All of this leads to the end of the book where Jamie puts to music one of the most moving poems I have read in ages.

What we lose, we think we lose forever,
But we are wrong about this, think of love –
Love is lost, we think it gone,
But it returns, often when least expected,
Forgives us our lack of attention, our failure of
Our cold indifference; forgives us all of this, and more;
Returns and says, “I was always there.”
Love, at our shoulder, whispers: Merely remember me,
Don’t think I’ve gone away for ever:
I am still here. With you. My power undimmed.
See. I am here.”


I was listening to the audio book and I could just hear God at my shoulder saying those words and I found myself playing them over and over. I read that the handwritten poem was sold at a charity auction and felt that if I had a lot of money, I surely would have bid on it, even to the point of sacrifice.
View all my reviews

Monday, June 06, 2011

Hiss of Death (Mrs. Murphy, #19

Hiss of Death (Mrs. Murphy, #19)Hiss of Death by Rita Mae Brown

My rating: 2 of 5 stars


This was a little disappointing. There were so many medical warnings that I felt like I was being preached at through most of the book. It became very tiresome. I think it is fine to slip in that the main character is going for a yearly check up or that another has been told by his doctor to lead a healthier life style, but it was everywhere you turned in this book and got in the way of the story. The mystery also didn't take center place. I never felt as if it developed because there were so many side stories. I haven't read any of Rita Mae Brown's book for quite a while and this may be why.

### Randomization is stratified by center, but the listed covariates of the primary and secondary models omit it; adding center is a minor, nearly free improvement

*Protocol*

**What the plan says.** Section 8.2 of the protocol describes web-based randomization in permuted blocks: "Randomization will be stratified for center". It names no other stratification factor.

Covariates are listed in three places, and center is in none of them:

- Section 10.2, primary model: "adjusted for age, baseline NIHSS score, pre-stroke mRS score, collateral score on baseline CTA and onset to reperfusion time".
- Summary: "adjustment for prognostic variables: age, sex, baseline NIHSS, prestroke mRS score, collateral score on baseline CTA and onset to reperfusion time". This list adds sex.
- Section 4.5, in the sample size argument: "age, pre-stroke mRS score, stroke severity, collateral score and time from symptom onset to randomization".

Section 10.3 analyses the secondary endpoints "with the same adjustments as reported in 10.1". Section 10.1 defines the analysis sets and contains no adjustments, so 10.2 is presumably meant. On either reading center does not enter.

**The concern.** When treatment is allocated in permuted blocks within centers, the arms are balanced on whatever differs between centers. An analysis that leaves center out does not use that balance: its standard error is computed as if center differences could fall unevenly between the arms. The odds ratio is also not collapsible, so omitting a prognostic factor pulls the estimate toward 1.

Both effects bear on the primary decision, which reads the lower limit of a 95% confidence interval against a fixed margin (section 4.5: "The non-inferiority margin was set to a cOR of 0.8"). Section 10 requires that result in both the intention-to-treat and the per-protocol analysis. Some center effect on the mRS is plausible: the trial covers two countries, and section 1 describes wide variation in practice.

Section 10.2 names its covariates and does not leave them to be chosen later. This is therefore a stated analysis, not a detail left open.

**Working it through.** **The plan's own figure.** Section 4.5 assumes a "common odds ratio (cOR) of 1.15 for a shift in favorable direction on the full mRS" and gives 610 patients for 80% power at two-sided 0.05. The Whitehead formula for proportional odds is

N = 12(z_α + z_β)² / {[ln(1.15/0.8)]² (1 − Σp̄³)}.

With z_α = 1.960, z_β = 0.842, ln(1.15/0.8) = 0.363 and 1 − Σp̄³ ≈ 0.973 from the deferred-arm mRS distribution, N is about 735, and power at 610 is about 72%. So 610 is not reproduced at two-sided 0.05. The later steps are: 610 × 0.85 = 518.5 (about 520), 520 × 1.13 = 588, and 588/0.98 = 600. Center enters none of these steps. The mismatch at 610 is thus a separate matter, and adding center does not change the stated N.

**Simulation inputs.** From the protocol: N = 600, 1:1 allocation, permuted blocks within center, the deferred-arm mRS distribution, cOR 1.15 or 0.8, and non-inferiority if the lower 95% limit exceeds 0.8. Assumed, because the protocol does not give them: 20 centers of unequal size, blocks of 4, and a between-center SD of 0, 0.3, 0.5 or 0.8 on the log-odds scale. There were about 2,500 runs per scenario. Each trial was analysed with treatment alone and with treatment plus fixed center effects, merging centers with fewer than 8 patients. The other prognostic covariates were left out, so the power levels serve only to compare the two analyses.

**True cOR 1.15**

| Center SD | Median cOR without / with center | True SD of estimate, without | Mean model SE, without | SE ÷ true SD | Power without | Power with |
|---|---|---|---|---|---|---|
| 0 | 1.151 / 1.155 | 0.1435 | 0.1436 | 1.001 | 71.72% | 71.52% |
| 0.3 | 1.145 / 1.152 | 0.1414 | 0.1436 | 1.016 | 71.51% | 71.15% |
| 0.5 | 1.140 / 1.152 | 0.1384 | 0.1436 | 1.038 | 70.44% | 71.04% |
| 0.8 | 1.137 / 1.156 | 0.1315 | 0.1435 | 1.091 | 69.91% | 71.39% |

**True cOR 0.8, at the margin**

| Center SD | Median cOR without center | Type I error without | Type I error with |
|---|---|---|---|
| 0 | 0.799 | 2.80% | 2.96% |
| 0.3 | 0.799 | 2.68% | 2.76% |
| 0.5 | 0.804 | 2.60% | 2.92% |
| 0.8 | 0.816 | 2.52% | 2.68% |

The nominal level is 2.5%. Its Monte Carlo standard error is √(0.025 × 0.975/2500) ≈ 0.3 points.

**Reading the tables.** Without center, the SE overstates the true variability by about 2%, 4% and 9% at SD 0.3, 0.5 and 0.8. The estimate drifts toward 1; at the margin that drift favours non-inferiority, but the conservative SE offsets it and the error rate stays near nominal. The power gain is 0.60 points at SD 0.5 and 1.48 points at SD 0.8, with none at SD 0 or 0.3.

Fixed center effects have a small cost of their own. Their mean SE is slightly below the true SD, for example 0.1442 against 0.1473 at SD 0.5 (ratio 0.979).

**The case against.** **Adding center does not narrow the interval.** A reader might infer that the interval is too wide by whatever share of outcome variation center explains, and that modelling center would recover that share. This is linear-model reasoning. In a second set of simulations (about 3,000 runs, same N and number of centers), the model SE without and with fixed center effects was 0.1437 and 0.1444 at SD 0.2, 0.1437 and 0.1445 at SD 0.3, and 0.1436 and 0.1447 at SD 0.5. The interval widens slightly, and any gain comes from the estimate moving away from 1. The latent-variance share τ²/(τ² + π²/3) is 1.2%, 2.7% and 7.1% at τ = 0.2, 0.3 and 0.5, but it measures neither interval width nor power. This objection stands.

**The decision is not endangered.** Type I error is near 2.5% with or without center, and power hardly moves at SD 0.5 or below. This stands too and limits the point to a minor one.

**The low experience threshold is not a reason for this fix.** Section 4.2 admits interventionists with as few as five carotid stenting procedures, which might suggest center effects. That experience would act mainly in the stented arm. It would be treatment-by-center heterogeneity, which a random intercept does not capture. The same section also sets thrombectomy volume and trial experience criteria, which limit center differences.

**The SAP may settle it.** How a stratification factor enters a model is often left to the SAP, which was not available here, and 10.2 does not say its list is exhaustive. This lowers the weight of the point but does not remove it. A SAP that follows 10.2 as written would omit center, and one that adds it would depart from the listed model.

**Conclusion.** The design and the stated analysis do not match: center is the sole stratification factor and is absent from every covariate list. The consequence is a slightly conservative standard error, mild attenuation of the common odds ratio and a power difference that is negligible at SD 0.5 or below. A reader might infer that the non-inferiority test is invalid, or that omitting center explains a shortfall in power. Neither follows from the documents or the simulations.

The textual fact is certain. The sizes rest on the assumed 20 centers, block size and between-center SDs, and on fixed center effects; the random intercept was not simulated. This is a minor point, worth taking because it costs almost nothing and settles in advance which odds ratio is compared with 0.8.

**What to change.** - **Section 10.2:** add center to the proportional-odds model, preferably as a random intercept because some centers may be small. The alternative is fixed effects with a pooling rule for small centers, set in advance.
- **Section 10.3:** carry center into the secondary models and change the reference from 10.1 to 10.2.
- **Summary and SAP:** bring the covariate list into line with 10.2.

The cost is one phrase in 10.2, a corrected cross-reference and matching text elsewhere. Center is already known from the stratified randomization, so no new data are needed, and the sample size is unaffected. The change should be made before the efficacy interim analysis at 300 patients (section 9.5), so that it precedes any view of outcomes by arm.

There are two murders which take place in the book and they are only loosely connected. The reason for the murders has to be spelled out by the murderer who spills his/her guts in the last few pages telling every little detail without benefit of lawyer or common sense. Those reasons were not a serious enough threat, I thought, to motivate any but the most paranoid and the murderer was not portrayed as any kind of extremist throughout the book. Sorry, but this is just the way this book struck me. I know the author has written many other books which are a lot better than this one.


View all my reviews

Sunday, June 05, 2011

Duplicate Keys

Duplicate KeysDuplicate Keys by Jane Smiley
My rating: 2 of 5 stars